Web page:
The centered door to the library frames a fireplace. Photo: Evan Joseph for Corcoran

But Watters refused to be too literal. “I wanted the perfume of the period without the museum feel,” he said. He had spent a lifetime studying what made a home feel homey and believed it came from a gradual accumulation of improvements over time, as owners switched out cabinets, hung art, unfurled a new rug. Button and Watters tried to do the same, adding touches from across the 20th century as they decorated. The turn-of-the-century precision of Vienna’s Wiener Werkstätte inspired beveled glass on library cabinets, an Arts & Crafts house in Newport inspired a coffered dining room, and doors that Candela would have designed in dark mahogany were washed with black, adding a contemporary edge. “We were channeling the great mid-century classic designers: Billy Baldwin, Ward Bennett, David Hicks,” said Button, who unified the great room with a copy of a Hicks carpet that changed the scale and colors.

By pulling from many eras, the antiques that Watters had collected could each find a home. “I dragged around all this stuff over the years,” he said. “This is the synthesis of a lifetime.”

A door off 57th Street leads down into a cozy stopping place, which holds some of the author’s thousands of books. The sofa is by Angelo Donghia. Photo: Evan Joseph for Corcoran
That hallway connects to the apartment’s grander entrance and, off it, a door to the lobby. Herringbone floors are original. Vents for central air were hidden above crown moldings. Watters, who lived in Los Angeles, bought the 1820 urns from a sale at the Getty Museum. The mirrors are Swedish. On the right wall hangs an Indian embroidery. To mix styles and centuries is to Watters “a kind of liberation.” Photo: Evan Joseph for Corcoran
No two rooms have the same moldings, which was a treat for Watters and Button. These are neo-Palladian and stretch around a 24-foot-wide living room, which centers on a screen that a dealer found sitting in a Chicago hair salon. The screen was manufactured in the 1930s to imitate 19th century designs so, like the apartment itself, it’s “a riff on period; it’s not period.” Photo: Evan Joseph for Corcoran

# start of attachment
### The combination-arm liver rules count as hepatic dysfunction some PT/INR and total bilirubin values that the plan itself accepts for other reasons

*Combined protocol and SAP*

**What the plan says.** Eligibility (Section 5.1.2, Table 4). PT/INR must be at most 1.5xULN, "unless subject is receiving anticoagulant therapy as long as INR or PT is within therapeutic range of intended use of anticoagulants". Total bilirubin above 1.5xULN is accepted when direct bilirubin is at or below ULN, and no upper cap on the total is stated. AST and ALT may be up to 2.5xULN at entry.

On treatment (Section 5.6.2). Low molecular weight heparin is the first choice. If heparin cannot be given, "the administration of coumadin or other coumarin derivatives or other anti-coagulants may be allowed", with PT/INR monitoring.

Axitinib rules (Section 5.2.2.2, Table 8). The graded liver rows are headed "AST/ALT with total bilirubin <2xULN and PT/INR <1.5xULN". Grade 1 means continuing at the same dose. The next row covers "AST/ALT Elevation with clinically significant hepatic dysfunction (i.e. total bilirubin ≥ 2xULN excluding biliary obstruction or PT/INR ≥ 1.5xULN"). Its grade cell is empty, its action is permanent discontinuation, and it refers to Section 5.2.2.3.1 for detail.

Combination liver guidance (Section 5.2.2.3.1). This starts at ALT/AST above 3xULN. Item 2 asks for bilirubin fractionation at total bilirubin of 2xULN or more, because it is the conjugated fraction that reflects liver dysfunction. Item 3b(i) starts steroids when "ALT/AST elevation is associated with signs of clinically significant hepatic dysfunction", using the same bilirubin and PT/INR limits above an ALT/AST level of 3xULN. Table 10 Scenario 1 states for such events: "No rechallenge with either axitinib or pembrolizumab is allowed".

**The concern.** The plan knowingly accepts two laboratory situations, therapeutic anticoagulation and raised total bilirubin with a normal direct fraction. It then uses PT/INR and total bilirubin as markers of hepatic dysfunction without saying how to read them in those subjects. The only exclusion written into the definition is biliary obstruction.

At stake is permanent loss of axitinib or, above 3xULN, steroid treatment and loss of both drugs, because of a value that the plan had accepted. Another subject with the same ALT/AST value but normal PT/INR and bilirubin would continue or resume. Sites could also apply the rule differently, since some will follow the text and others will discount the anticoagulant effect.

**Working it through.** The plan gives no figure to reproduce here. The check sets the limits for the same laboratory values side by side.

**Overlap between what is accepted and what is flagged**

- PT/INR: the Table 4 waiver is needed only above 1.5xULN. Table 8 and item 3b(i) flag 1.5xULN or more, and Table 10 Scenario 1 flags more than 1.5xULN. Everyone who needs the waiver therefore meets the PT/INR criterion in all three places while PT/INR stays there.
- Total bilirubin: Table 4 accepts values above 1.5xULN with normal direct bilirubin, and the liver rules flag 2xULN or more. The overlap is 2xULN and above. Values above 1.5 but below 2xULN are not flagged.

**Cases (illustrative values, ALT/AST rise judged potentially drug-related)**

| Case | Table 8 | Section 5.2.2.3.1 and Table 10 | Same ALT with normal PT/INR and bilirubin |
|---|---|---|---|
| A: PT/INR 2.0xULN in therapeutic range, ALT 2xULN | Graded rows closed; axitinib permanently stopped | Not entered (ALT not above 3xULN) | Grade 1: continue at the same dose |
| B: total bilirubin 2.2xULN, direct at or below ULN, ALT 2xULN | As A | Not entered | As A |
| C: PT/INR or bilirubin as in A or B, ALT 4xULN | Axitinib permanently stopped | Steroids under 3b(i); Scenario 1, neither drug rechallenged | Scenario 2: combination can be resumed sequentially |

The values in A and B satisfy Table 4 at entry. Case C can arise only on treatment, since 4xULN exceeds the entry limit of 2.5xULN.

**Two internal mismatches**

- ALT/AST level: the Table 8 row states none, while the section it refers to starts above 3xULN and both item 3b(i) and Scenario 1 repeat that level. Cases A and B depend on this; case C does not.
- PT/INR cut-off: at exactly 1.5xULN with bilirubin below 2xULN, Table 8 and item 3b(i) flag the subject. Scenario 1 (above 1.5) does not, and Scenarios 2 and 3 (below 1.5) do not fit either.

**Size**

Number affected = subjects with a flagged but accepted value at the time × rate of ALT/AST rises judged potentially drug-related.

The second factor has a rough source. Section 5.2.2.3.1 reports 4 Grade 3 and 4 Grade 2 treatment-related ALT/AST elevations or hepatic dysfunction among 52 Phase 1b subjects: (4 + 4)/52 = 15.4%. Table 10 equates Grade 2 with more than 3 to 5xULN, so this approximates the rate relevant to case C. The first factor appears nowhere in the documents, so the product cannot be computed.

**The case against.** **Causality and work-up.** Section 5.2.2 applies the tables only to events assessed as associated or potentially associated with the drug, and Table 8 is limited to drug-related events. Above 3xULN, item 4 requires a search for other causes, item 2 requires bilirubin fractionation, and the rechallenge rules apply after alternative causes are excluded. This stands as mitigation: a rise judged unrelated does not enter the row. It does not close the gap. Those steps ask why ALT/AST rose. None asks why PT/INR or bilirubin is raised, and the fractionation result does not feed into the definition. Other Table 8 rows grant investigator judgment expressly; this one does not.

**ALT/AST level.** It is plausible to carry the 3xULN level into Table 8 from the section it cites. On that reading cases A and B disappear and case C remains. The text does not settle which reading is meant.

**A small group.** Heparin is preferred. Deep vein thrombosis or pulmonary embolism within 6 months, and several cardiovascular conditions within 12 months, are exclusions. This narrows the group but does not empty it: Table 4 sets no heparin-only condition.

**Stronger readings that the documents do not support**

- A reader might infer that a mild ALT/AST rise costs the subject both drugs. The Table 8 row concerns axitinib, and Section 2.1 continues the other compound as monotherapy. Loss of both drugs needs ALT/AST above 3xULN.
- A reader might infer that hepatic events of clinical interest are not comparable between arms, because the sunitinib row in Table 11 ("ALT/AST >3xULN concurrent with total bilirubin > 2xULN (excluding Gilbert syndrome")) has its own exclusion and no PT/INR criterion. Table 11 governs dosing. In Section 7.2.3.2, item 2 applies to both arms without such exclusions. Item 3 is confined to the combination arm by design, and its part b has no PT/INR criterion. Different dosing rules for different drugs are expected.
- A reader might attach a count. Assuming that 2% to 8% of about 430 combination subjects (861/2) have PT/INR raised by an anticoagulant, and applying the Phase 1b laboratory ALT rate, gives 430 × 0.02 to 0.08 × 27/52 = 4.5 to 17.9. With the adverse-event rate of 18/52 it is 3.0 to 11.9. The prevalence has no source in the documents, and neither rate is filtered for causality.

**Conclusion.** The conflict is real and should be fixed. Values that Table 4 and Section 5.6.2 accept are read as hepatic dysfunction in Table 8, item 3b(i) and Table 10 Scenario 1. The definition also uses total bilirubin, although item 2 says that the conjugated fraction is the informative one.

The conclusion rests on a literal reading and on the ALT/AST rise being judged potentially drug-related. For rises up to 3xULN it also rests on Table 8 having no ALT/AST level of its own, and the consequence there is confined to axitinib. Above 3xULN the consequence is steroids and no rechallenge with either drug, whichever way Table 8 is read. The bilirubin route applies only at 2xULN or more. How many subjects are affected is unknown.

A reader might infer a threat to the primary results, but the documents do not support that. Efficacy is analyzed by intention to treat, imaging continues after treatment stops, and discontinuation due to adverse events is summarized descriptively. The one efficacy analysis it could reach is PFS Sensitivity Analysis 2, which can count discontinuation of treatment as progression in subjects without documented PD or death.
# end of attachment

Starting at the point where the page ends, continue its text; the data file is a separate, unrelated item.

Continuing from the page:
The pair tore out a pine library that had obscured high windows on either side of the fireplace and replaced it with cherry shelving. The painting over the fireplace, which functions, shows Mont Blanc — a view that his grandmother would have seen when she was treated for tuberculosis in the 1920s. “Everything is very personal in the apartment,” he said. Photo: Evan Joseph for Corcoran
The dining room opens to the library (left), the kitchen (right), and the entry hall (center). Watters liked the idea that each diner at the table would have a slightly different view. The wallpaper is a William Morris; the coffered walls were inspired by an Arts & Crafts home in Newport by McKim, Mead & White; and the light fixture came from an ironworker in Indiana via Etsy. Photo: Evan Joseph for Corcoran
The kitchen was once “kind of a black hole” in the apartment, said Button, who wanted to rethink a 2024 kitchen that fit Candela’s vision. He was inspired by the building’s basement, with curving subway tile, and enlisted a company that has made tile for the MTA. The plaster artwork was crafted by Louis Sullivan to be cast in bronze for an auditorium design. Watters bought it 30 years ago. Photo: Evan Joseph for Corcoran
The primary bedroom was inspired by the aesthetic of the American designer Billy Baldwin, who didn’t fear dark walls, graphic prints, or mixing patterns. Photo: Evan Joseph for Corcoran
The artwork in the home is an eclectic mix. “With me, it’s about the love of the thing,” Watters said. “Sometimes I paid a lot of money, sometimes I didn’t.” Photo: Evan Joseph for Corcoran
Over the years, Watters spent time in India, and pulled many of the objects he bought there into a guest room that feels distinct from the rest of the apartment. Photo: Evan Joseph for Corcoran
The apartment represents a lifetime of collecting for Watters. The painting in the hall is the second painting he ever bought, an Italian icon depicting St. Mark. Photo: Evan Joseph for Corcoran
The maisonette has a private entrance off 57th Street and an entrance off the lobby, which the previous owners had used. It was once part of an even larger unit, which is why there were no plans in the archives of this unit — forcing Button to reimagine a Candela-esque layout. Photo: Corcoran
The Sutton Place Maisonette Designed by a Historian